# Projection of the vector (2,2,1) on the plane

1. Oct 16, 2004

### gunnar

How can I find the projection of the vector (2,2,1) on the plane that has the equation z=x-y?

Last edited: Oct 17, 2004
2. Oct 17, 2004

### Muzza

First project it on the plane's normal vector (call the resulting vector x), then the vector you're searching for is (2, 2, 1) - x.

3. Oct 17, 2004

### gunnar

How do I find the normal vector of the plane?

4. Oct 17, 2004

### Muzza

The plane's equation can be written x - y + z = 0, so a normal vector is (1, -1, 1) (the coefficients of the variables).

5. Oct 17, 2004

### gunnar

so the projection of the vector (2,2,1) onto the plane (z=x-y) is
(1,3,0)?

6. Oct 17, 2004

### Muzza

How did you arrive at that? I got a different answer.

7. Oct 17, 2004

### gunnar

I subtracted the vectors, guess it's more complicated than that?

8. Oct 17, 2004

### HallsofIvy

Staff Emeritus
Yes, it's more complicated than that. You have to go back to Muzza's original response and DO what he said there!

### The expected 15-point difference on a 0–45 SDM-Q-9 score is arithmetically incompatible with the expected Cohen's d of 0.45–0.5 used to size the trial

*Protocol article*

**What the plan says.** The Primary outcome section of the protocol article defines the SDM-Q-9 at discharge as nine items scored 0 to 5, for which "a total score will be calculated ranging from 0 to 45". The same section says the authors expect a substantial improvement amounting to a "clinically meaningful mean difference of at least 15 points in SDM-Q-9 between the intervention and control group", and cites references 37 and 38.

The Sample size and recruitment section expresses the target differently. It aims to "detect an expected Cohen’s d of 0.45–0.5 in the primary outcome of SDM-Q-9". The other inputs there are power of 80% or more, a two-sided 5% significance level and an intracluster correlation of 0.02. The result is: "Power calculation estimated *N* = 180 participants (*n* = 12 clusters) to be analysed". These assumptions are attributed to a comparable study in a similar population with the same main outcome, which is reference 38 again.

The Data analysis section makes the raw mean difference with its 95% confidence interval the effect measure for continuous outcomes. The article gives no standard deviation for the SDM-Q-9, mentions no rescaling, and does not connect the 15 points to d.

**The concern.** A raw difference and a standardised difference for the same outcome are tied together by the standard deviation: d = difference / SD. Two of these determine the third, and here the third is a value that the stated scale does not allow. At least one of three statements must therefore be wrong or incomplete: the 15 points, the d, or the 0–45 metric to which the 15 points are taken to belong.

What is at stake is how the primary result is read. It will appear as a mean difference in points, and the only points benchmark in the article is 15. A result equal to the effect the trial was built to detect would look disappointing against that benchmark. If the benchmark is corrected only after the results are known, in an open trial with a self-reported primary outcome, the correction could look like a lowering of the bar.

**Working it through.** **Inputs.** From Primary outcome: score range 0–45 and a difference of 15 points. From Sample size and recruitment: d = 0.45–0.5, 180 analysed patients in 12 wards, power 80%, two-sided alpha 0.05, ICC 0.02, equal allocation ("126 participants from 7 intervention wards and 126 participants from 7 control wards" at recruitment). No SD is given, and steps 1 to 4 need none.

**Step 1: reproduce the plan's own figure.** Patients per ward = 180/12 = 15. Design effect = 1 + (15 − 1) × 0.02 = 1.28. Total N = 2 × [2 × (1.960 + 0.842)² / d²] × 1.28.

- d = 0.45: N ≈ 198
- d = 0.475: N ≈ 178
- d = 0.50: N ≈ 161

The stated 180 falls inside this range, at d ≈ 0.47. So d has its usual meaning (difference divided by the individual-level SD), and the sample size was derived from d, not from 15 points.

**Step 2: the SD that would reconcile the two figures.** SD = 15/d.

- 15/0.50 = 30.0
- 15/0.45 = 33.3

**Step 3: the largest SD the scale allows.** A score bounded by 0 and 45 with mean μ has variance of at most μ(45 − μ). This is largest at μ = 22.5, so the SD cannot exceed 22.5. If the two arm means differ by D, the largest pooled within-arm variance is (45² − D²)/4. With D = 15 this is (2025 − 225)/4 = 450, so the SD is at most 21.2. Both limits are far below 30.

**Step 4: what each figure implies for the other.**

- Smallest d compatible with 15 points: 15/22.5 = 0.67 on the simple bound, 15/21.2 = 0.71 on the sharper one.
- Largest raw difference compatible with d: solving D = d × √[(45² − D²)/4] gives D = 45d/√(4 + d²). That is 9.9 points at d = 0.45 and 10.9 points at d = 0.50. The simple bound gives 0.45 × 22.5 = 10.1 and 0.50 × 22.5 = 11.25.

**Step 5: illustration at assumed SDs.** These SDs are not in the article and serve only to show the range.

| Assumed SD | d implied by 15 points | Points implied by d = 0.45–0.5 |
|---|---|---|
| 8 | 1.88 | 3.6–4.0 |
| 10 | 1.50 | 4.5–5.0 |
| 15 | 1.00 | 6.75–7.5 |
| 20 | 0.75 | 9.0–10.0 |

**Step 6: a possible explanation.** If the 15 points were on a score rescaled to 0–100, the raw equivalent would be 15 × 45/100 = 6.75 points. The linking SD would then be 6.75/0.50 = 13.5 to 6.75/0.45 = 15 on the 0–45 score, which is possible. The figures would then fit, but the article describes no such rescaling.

9. Oct 17, 2004

### mathwonk

to project v onto w != 0, find c such that v-cw is perpendicular to w, i.e. solve the equation w.(v-cw) = 0. i.e. solve w.v = c w.w, i.e. let c = w.v/w.w. then the projection is cw, I think, but i am geting confused looking at my fingers and doing this in my head.

anyway you get v = cw + (v-cw), where the first term is parallel to w and the second term is perpendicular to w, and so surely that does it.

10. Oct 18, 2004

### gunnar

This is quite a puzzle but thanks for helping, I think I've figured this out.